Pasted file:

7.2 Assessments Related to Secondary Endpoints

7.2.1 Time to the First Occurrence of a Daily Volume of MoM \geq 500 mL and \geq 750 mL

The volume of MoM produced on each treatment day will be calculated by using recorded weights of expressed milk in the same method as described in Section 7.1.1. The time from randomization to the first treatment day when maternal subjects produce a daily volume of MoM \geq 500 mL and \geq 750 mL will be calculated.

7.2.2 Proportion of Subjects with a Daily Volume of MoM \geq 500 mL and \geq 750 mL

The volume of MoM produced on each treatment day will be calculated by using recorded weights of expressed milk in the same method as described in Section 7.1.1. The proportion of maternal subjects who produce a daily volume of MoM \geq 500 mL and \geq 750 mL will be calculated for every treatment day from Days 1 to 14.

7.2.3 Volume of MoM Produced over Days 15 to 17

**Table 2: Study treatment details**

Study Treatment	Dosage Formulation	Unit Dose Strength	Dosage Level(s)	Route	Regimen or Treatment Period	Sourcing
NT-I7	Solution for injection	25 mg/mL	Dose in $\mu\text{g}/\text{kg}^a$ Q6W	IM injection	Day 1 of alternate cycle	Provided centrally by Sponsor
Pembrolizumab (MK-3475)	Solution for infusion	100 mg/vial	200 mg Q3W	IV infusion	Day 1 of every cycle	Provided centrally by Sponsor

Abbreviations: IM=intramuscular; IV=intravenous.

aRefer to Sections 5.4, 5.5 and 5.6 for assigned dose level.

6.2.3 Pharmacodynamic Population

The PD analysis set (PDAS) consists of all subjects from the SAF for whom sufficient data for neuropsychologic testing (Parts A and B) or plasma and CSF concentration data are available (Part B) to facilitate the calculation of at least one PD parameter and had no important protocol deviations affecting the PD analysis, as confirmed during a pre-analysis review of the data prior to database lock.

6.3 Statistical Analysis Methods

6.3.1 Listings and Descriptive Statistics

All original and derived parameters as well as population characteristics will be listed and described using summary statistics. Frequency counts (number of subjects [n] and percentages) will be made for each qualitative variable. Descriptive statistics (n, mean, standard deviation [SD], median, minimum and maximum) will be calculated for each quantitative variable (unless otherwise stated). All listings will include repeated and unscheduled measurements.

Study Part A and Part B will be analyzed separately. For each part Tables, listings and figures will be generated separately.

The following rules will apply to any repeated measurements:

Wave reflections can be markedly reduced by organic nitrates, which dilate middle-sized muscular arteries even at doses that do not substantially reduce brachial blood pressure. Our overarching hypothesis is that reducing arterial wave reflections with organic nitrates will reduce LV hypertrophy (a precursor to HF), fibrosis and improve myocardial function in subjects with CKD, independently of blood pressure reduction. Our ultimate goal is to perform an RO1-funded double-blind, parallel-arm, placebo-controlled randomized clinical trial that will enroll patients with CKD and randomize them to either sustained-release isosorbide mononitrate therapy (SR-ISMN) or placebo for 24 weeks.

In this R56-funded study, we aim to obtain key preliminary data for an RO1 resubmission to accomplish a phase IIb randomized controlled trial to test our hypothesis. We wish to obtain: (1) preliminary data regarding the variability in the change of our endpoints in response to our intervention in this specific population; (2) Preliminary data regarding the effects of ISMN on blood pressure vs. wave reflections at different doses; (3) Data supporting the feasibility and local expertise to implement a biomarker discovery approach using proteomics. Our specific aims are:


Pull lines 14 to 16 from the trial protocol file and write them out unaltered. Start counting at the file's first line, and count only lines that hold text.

The PD analysis set (PDAS) consists of all subjects from the SAF for whom sufficient data for neuropsychologic testing (Parts A and B) or plasma and CSF concentration data are available (Part B) to facilitate the calculation of at least one PD parameter and had no important protocol deviations affecting the PD analysis, as confirmed during a pre-analysis review of the data prior to database lock.

6.3 Statistical Analysis Methods

6.3.1 Listings and Descriptive Statistics